The Fukushima meltdown has apparently not stopped Japan’s interest in nuclear power. Japanese Prime Minister Shinzo Abe has started talks on the reopening of some the nuclear facilities shut down after the March 11 tsunami and subsequent nuclear disaster. In the accident three of the six reactors at the site melted down, initially releasing at least a third of the radiation released when the Chernobyl plant in the Ukraine exploded in 1986.
Because the Japanese energy economy is highly dependent on nuclear power, with almost 30 percent of all energy come from nuclear plants, the comprehensive shut down of all nuclear facilities hit the country hard. However, now that the 50 or so nuclear facilities in the country have been certified safe, their return to use is being expedited despite the Fukushima accident.
Indeed, nuclear power world-wide is coming on-line in ever greater amounts. The only exception to this being Germany, where a strong anti-nuclear movement is seeing them apparently phased out entirely. Japan on the other hand is actively eyeing the construction of new plants, even as scientist nervously watch the sea-borne wave of radioactive material from Fukushima come ashore in western North America. The next two months are seen as critical for measuring and estimating the effects of the Fukushima meltdown. However, the radiation levels, although clearly higher than normal, are still significantly below what is scientifically considered a threat to public health. Indeed, it is possible to buy mineral water with higher concentrations of radioactive material than the concentrations in the pacific at the moment. I may be news like this that has not stopped stopped Japan’s interest in nuclear power despite Fukushima.
However, scientist monitoring the biosphere around the nuclear accident sight have found that insects, that are always highly sensitive to radiation, have shown huge numbers of birth defects, mutations and abnormalities as a result of the leaks. What is even more alarming is that these abnormalities are being inherited and are continuing down generations of animals.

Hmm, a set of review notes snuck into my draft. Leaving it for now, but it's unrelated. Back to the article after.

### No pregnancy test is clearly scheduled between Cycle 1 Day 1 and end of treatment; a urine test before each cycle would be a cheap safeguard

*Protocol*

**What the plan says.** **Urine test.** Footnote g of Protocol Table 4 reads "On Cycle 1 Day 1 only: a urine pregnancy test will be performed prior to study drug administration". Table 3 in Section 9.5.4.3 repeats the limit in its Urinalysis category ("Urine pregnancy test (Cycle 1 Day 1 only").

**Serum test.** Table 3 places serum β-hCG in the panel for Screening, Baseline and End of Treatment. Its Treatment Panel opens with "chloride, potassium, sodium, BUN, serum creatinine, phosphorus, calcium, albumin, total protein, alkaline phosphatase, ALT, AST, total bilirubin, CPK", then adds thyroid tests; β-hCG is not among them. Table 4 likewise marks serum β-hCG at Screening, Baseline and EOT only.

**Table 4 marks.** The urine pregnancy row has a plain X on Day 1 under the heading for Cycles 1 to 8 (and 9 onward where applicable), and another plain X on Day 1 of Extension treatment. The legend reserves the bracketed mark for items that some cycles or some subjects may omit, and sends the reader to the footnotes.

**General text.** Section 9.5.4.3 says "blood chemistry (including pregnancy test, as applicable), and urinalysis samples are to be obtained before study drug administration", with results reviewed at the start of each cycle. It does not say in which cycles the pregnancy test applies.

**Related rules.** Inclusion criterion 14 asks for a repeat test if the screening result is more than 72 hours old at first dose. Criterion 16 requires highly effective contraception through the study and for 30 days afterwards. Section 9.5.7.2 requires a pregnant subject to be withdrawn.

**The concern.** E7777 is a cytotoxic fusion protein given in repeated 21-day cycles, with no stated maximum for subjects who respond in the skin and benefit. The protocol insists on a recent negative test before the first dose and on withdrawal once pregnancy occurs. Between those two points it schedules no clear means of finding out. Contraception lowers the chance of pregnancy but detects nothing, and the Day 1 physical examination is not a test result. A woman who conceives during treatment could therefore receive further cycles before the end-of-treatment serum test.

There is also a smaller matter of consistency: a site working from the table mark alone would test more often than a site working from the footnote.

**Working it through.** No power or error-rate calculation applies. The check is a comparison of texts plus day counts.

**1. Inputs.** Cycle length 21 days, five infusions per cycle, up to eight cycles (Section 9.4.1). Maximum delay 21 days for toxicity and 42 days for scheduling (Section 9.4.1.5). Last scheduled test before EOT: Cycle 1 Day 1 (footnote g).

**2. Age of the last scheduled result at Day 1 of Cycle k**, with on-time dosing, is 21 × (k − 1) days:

Traces of Fukushima’s fallout have even been found in blue fin tuna that have apparently crossed the pacific, and back again, in their search for food. Although again, the contamination level has been measured as so low that the fish are still considered entirely safe to eat.
As things currently stand, a huge amount of the radioactive material released in the accident has been contained in the water used in the plant. However, at least 100 tonnes of that water has leaked into the ground around the plant. It is not believed to have reached the ocean, but considering Fukushima’s proximity to the pacific it cannot be ruled out that significant amounts of it will one day leak out. Although Japanese authorities have built chemical dams and other safeguards since the accident.
Indeed, while Japan looks at building new plants the US is already adding 6 new reactors to the 100 nuclear power plants already operating. Despite a thirty year period where no new plants were built nuclear power is certainly being re-embraced.
The 30,000 Japanese residents of the 20km exclusion zone around Fukushima will be allowed to return to their homes in the coming months, and so with things returning to normal it appears Fukushima has not stopped Japan’s interest in nuclear power.
By Andrew Willig